Monday, October 27, 2014

Three Pacifist Cheers for a Non-Pacifist God!

(With thanks to Derek Rishmawy for his inspiration of this post.  Though he is not accountable for any errors, mistatements, and infelicities contained in this post)

The Bible’s God cannot be pacifist!  His people can be, must be, but only because he is not. This startling counterintuitive claim is true for at least the following reasons.

1.    Unless God has forfeited his role as the Ruler of human history in a world rebelling against him (Psa.2) and using nations as agents of his judgments against one another (Isa.10), he must be continuing to employ violence.  Though God “does not willingly afflict or grieve anyone” (Lam.3:33), he will do what is necessary for justice to prevail. 


2.    We, followers of Christ, can only be non-violent, unless God enacts the vengeance justice demands (Rom.12:19).  Miroslav Volf is required reading here.


“One could object that it is not worthy of God to wield the sword.  Is God not love, long-suffering and all-powerful love?  A counter-question could go something like this:  Is it not a bit too arrogant to presume that our contemporary sensibilities about what is compatible with God’s love are so much healthier than those of the people of God throughout the whole history of Judaism and Christianity?  . . . one could . . . argue that in a world of violence it would not be worthy of God not to wield the sword; if God were not angry at the injustice and deception and did not make the final end to violence God would not be worthy of our worship . . . in a world of violence we are faced with an inescapable alternative: either God’s violence or human violence.  Most people who insist on God’s ‘nonviolence’ cannot resist using violent themselves (or tacitly sanctioning its use by others).  They deem talk of God’s judgment irreverent, but think nothing of entrusting judgment into human hands, persuaded presumably that this is less dangerous and more humane than to believe in a God who judges!  That we should bring “down the powerful from their thrones” (Luke 1:51-52) seems responsible; that God should do the same, as the song of that revolutionary virgin explicitly states, seems crude.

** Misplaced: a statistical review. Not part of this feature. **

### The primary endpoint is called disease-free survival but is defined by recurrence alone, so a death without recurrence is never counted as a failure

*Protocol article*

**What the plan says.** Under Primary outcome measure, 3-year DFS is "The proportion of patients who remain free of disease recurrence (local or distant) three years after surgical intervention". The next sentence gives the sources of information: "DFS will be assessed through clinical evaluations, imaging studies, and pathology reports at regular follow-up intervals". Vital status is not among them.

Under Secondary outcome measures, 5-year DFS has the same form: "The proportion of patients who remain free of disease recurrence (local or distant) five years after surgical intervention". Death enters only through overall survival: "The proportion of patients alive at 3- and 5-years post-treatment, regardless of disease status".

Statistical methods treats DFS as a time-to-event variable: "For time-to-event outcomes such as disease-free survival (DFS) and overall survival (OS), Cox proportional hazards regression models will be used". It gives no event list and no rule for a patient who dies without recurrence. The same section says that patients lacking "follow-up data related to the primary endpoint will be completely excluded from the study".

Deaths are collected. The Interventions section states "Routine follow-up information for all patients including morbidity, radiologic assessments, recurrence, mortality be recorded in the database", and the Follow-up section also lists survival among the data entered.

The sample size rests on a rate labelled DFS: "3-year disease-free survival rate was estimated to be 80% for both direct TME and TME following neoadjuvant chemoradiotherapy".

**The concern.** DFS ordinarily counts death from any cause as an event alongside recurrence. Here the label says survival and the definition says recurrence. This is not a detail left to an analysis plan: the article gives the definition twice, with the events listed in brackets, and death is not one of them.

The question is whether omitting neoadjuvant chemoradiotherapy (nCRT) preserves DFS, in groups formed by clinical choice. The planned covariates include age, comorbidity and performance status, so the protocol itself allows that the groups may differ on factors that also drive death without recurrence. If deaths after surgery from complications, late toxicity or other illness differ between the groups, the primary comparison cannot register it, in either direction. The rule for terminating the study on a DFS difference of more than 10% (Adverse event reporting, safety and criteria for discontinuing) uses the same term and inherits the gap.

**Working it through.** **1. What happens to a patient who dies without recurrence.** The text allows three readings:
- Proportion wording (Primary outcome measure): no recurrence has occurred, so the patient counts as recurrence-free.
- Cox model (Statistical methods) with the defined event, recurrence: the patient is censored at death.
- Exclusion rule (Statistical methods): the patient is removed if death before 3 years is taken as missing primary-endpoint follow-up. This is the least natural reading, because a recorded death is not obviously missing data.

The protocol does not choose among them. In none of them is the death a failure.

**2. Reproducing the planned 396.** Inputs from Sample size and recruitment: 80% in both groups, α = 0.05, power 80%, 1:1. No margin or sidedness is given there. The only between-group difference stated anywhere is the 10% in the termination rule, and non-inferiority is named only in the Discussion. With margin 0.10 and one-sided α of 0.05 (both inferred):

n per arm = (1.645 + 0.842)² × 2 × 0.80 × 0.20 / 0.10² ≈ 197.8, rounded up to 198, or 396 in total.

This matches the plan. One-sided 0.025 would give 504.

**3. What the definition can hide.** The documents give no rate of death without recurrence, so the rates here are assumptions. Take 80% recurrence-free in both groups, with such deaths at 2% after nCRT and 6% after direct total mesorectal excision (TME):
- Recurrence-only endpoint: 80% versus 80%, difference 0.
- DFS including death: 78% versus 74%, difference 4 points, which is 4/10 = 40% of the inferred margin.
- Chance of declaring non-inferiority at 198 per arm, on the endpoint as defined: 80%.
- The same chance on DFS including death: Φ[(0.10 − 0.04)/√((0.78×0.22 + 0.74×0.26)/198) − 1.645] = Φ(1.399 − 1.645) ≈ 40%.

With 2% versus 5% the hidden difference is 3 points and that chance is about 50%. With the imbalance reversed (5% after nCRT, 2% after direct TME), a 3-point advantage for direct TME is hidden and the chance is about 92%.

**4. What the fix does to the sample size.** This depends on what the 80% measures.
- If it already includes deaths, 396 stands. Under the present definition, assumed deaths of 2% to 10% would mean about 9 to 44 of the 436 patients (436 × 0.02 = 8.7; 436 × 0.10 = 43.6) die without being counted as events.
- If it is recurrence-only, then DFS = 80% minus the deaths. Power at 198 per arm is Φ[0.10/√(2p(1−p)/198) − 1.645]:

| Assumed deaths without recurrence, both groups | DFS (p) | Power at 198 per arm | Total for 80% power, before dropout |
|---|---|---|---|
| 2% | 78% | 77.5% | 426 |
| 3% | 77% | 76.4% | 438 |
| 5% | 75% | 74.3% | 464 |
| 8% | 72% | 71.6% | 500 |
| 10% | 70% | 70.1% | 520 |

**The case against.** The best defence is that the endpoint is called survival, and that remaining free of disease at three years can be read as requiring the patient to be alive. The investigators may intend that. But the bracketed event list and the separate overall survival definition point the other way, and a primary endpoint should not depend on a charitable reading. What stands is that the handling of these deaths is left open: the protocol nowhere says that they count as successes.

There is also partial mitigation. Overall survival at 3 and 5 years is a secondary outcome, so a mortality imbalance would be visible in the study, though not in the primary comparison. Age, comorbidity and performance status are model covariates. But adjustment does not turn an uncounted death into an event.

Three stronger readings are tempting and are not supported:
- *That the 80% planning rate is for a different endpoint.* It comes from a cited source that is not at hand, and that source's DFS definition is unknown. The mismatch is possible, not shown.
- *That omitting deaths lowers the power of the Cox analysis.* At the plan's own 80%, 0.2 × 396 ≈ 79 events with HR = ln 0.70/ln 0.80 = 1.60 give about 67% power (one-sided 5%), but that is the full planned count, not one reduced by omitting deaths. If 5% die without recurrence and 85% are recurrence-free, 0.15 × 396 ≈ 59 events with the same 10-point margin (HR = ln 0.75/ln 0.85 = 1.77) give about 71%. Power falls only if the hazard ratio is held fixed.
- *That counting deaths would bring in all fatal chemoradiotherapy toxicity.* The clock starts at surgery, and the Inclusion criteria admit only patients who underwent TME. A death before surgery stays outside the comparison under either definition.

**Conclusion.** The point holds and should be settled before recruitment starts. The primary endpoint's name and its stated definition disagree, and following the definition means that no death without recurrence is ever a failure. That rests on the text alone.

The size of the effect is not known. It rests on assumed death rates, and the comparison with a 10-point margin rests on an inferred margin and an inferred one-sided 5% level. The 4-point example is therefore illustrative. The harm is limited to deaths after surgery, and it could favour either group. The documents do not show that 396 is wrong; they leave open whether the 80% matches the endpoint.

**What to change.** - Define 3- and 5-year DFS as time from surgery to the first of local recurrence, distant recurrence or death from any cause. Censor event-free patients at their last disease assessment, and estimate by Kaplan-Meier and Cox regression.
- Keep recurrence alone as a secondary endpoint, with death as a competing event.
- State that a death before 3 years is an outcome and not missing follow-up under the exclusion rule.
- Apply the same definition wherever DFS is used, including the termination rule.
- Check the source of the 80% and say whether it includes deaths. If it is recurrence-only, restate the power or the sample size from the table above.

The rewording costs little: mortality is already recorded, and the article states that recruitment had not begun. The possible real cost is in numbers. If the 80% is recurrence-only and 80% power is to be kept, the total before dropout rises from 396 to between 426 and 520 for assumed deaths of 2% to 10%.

“My thesis that the practice of nonviolence requires a belief in divine vengeance will be unpopular with many Christians, especially theologians in the West.  To the person who is inclined to dismiss it, I suggest imagining that you are delivering a lecture in a war zone (which is where a paper that underlies this chapter was originally delivered).  Among your listeners are people whose cities and villages have been first plundered, then burned and levelled to the ground, whose daughters and sisters have been raped, whose fathers and brothers have had their throats slit.  The topic of the lecture:  a Christian attitude toward violence.  The thesis: we should retaliate since God is perfect noncoercive love.  Soon you would discover that it takes the quiet of a suburban home for the birth of the thesis that human nonviolence corresponds to God’s refusal to judge.  In a scorched land, soaked in the blood of the innocent, it will invariably die.  And as one watches it die, one will do well to reflect about many other pleasant captivities of the liberal mind.”  (Exclusion and Embrace, 303-04)   


3.    God as Creator and Ruler of the world has certain responsibilities that he alone executes.  Humans are not to imitate everything God does, only what he instructs us to do.  And that is what we see Jesus of Nazareth doing and hear Jesus of Nazareth teaching us (become non-violent peacemakers, Mt.5:9).


4.    Divine wrath is an expression of God’s love, just not a nonviolent love.  Like the discipline a parent gives to a child who has cheated and bullied his or her friends, God’s wrath stops or restrains evil from proceeding and offers relief and justice to evil’s victims. Indifference to such evil is the opposite of love.


5.    As followers of Jesus, living between the time of his resurrection and return when sin and evil, though defeated lash out violently in their death throes against God and his people, we are called to live the life of the future now in the risk and vulnerability of loving others, even our enemies.  The hope that energizes such radical openness to others is grounded in the certainty that God is in control, ruling and guiding history to his eschaton when love will be received and returned by all.


So, three pacifist cheers for our non-Pacifist God!

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